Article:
Five reasons to remove the DRM from the books you’ve “bought”
This week, ebook lovers got yet another reminder of why DRM (Digital Rights Management) is terrible for ebooks. While attending a library conference in Singapore, Jim O’Donnell lost access to the titles in his Google Play Books app. Apparently, the app detected that he was in a country where Google Books aren’t available and subsequently denied him access to his books. Stories like this crop up every now and then, each time highlighting some crazy ebook restriction or policy that most people aren’t even aware of. The way things are set up, you kind of need to protect the digital books you buy from the companies that sell them. There are a growing number of ways and reasons why Amazon, Google, or a book publisher might strip you of your digital library.
The best way to protect yourself is to break the DRM on your ebooks for the purpose of keeping a local, personal backup. (We don’t encourage you to do this for any other reason.) The process is not difficult, even if you aren’t very techie. And it allows you to read your ebooks on any device since the software can also convert file types. Keep in mind that this is technically against the Amazon Kindle terms of service, and other ebook sellers like Barnes & Noble, Sony, Kobo, and Google certainly frown on such actions. However, here are five really good reasons to do it, anyway.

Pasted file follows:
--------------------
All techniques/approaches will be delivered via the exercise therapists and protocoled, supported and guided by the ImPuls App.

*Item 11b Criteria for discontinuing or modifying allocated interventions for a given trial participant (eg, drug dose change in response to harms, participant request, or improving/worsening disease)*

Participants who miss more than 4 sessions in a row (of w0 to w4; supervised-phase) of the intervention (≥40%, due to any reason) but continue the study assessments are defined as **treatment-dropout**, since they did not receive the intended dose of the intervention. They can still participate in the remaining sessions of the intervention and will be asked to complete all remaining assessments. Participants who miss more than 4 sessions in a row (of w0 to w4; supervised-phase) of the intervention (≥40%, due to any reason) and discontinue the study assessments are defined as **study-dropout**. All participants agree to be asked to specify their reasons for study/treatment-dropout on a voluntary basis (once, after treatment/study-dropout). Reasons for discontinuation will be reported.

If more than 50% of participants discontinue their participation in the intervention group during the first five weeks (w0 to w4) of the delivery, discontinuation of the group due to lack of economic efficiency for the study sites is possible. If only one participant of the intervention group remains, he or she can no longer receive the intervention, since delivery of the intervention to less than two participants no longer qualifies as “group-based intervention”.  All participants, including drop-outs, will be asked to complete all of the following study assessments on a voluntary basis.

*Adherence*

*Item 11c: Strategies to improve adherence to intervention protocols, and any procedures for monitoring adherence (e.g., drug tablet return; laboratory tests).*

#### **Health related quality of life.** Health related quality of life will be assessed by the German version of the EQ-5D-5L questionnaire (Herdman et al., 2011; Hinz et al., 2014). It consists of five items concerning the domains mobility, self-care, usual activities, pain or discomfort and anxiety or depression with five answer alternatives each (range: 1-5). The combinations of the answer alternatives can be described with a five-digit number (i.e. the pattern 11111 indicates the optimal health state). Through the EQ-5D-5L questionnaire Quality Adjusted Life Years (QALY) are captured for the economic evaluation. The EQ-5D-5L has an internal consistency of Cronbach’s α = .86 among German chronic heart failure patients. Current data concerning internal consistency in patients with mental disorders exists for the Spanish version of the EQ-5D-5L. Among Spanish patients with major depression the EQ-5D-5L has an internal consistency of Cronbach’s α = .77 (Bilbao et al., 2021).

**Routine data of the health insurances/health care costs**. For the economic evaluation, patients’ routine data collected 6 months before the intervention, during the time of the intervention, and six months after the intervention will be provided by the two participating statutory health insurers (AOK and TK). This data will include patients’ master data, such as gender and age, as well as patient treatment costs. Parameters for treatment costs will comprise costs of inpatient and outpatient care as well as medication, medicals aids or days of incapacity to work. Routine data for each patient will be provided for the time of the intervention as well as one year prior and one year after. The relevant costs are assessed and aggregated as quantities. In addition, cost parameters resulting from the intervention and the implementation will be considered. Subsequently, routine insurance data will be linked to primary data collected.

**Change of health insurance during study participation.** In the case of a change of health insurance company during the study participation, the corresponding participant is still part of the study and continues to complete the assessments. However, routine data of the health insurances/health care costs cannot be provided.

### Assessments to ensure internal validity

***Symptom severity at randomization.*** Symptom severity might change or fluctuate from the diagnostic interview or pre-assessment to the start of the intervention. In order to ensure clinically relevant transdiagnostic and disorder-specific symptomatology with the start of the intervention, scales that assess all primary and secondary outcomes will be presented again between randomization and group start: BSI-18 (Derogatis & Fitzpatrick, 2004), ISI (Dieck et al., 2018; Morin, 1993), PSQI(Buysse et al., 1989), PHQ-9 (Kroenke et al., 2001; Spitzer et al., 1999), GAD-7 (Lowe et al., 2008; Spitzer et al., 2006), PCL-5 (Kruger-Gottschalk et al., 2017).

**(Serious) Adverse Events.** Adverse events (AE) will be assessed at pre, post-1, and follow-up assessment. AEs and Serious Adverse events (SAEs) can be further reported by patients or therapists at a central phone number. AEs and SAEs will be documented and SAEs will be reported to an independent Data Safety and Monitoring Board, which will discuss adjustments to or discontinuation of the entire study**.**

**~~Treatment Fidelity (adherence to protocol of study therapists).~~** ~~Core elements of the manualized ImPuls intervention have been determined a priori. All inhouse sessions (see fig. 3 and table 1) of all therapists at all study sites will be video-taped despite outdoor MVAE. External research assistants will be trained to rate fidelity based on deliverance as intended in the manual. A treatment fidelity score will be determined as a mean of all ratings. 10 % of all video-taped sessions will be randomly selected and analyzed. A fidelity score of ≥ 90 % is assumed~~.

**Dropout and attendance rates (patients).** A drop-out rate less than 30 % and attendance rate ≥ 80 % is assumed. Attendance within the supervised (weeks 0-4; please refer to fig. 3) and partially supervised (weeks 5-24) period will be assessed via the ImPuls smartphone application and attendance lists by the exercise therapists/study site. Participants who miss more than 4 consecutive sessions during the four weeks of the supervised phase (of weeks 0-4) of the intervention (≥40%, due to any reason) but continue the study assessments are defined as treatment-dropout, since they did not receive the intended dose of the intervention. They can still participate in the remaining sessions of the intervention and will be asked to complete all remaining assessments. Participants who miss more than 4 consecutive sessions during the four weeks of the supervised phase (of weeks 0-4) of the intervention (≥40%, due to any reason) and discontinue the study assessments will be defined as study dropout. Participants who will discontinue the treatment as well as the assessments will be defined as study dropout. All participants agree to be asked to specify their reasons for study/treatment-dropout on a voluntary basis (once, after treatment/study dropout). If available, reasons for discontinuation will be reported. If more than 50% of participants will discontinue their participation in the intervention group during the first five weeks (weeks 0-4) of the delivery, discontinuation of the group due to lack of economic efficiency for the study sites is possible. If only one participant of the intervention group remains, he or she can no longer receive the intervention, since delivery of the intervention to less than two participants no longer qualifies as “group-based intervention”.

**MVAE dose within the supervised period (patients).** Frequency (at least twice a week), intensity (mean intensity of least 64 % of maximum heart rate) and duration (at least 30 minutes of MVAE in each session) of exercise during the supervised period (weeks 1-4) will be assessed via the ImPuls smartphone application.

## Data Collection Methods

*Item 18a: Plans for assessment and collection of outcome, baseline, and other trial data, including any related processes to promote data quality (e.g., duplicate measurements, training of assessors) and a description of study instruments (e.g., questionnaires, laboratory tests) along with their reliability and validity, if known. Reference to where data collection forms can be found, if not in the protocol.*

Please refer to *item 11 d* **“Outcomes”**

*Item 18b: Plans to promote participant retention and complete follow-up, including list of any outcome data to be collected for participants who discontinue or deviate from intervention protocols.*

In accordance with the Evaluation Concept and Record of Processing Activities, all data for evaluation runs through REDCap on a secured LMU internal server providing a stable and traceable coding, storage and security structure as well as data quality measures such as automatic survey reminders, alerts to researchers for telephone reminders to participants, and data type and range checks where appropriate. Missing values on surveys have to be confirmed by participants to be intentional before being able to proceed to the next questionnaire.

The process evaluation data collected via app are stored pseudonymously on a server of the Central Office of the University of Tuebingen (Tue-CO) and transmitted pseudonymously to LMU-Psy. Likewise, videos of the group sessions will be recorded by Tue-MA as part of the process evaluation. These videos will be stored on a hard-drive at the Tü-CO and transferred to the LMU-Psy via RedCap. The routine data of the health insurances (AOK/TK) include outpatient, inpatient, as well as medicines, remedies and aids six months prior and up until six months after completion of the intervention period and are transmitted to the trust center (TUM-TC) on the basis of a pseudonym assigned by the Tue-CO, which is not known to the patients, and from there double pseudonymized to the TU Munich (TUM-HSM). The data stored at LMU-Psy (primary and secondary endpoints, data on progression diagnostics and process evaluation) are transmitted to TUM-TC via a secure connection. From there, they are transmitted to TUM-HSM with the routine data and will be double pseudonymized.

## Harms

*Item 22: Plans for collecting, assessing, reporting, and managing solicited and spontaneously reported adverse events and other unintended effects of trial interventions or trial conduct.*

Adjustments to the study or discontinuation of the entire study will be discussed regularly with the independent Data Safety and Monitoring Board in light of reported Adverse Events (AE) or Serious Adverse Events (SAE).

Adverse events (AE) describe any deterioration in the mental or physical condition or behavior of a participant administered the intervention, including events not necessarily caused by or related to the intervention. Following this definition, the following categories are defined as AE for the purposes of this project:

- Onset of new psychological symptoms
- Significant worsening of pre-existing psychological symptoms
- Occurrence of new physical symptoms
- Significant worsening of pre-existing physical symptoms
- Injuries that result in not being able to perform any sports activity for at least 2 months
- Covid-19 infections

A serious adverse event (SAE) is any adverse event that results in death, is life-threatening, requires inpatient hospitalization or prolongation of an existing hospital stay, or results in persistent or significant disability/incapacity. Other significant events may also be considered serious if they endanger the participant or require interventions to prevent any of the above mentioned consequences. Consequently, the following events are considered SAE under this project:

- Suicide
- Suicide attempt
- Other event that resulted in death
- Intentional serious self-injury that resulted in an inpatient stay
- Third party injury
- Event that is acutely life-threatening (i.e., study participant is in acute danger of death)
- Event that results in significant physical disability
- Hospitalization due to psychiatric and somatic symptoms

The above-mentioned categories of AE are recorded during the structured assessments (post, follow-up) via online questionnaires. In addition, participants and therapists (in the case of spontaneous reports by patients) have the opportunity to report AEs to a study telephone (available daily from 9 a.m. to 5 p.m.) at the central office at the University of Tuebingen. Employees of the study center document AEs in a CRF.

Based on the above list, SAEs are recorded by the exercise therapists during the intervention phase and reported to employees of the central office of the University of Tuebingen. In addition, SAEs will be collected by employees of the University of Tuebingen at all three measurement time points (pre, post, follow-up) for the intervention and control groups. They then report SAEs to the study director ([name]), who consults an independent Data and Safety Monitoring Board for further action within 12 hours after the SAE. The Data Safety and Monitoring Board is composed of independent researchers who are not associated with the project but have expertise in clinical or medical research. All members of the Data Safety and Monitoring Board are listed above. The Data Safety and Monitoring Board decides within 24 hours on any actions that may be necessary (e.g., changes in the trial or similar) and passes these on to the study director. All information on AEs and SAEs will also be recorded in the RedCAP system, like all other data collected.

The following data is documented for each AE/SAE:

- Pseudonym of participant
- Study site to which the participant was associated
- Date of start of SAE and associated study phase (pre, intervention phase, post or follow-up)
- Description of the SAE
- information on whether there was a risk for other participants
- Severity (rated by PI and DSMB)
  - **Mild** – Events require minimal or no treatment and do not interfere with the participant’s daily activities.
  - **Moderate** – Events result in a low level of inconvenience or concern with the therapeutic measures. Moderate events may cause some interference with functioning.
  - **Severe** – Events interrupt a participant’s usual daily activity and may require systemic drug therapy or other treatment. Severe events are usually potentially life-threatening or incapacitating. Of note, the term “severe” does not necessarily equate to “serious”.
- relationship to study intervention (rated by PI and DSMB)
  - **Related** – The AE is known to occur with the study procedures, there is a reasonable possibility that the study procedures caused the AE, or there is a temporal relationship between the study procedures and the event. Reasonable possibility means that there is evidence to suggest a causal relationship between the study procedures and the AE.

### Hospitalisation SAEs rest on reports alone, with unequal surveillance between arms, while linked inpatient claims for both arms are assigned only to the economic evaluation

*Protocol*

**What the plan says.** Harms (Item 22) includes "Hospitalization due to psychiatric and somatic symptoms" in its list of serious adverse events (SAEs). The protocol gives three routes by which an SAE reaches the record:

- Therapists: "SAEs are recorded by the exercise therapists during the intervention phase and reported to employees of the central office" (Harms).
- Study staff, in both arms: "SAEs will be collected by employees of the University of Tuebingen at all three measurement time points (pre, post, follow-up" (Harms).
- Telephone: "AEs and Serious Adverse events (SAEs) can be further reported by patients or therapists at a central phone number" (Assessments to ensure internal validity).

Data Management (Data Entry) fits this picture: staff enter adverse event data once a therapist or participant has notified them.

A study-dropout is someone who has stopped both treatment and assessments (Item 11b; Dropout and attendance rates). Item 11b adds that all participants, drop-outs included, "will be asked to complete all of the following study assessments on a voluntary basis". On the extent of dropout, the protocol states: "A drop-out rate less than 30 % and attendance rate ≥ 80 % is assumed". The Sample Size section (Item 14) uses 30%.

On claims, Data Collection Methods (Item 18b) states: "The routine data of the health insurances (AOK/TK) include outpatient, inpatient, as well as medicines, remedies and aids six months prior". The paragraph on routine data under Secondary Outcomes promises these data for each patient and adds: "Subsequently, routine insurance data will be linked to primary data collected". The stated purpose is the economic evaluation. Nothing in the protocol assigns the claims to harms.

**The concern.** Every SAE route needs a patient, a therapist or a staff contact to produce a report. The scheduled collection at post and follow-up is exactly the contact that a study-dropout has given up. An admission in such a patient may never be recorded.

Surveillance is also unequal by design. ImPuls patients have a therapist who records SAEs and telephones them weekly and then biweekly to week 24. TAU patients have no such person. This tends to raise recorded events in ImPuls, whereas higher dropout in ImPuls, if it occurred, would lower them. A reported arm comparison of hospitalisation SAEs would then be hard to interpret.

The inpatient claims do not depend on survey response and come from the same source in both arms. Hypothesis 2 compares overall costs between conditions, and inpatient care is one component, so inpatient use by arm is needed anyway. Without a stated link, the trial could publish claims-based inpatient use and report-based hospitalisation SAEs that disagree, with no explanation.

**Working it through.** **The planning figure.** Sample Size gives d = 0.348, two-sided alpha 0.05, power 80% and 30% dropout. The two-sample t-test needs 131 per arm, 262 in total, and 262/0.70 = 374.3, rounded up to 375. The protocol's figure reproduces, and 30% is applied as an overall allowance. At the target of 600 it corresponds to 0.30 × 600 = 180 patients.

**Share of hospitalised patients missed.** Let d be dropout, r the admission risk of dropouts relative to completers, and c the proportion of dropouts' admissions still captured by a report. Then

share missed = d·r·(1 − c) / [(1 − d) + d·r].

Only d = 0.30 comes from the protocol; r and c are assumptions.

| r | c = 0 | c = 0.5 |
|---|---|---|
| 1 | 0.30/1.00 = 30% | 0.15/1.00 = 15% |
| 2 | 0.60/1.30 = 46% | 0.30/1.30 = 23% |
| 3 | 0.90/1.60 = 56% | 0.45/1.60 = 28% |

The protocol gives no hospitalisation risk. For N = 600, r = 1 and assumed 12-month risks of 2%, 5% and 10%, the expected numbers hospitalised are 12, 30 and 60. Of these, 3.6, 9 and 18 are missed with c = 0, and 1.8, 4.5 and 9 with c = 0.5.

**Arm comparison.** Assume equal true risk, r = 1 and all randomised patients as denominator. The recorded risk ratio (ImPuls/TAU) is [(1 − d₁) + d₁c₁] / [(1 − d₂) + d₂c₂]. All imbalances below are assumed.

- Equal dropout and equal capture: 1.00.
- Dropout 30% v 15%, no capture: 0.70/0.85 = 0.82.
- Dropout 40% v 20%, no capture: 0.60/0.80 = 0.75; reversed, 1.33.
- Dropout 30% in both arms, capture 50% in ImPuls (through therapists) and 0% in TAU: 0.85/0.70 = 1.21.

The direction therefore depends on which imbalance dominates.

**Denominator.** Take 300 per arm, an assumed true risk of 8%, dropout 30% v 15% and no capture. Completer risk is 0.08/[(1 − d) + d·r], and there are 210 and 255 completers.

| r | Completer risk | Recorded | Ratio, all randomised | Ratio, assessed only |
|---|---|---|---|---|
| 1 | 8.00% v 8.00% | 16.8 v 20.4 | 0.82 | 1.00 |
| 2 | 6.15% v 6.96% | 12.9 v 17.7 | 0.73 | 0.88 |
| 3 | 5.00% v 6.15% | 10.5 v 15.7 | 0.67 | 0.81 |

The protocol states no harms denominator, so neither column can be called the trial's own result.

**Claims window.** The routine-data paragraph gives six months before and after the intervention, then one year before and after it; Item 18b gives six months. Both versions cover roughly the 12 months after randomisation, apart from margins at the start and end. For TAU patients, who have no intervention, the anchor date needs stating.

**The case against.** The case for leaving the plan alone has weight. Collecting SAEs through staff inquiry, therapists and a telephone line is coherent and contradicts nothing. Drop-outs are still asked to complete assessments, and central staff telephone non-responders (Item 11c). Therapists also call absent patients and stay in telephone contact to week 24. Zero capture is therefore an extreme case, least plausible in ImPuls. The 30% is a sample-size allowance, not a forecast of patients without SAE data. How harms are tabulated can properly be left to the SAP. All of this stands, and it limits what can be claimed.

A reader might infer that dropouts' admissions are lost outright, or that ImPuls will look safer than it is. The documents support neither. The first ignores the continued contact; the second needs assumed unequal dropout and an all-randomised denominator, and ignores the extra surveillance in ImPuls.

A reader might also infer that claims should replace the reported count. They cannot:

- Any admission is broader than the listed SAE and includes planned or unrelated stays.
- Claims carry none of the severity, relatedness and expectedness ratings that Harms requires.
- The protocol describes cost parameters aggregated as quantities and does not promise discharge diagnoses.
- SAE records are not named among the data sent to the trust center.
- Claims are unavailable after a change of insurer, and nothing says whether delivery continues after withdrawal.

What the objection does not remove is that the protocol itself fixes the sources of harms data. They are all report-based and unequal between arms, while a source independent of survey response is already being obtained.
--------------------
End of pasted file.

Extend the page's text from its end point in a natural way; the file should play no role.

1: Leave the country, lose your ebooks
Read the full list, none of which I can disagree with, at Digital Trends.comTags: drm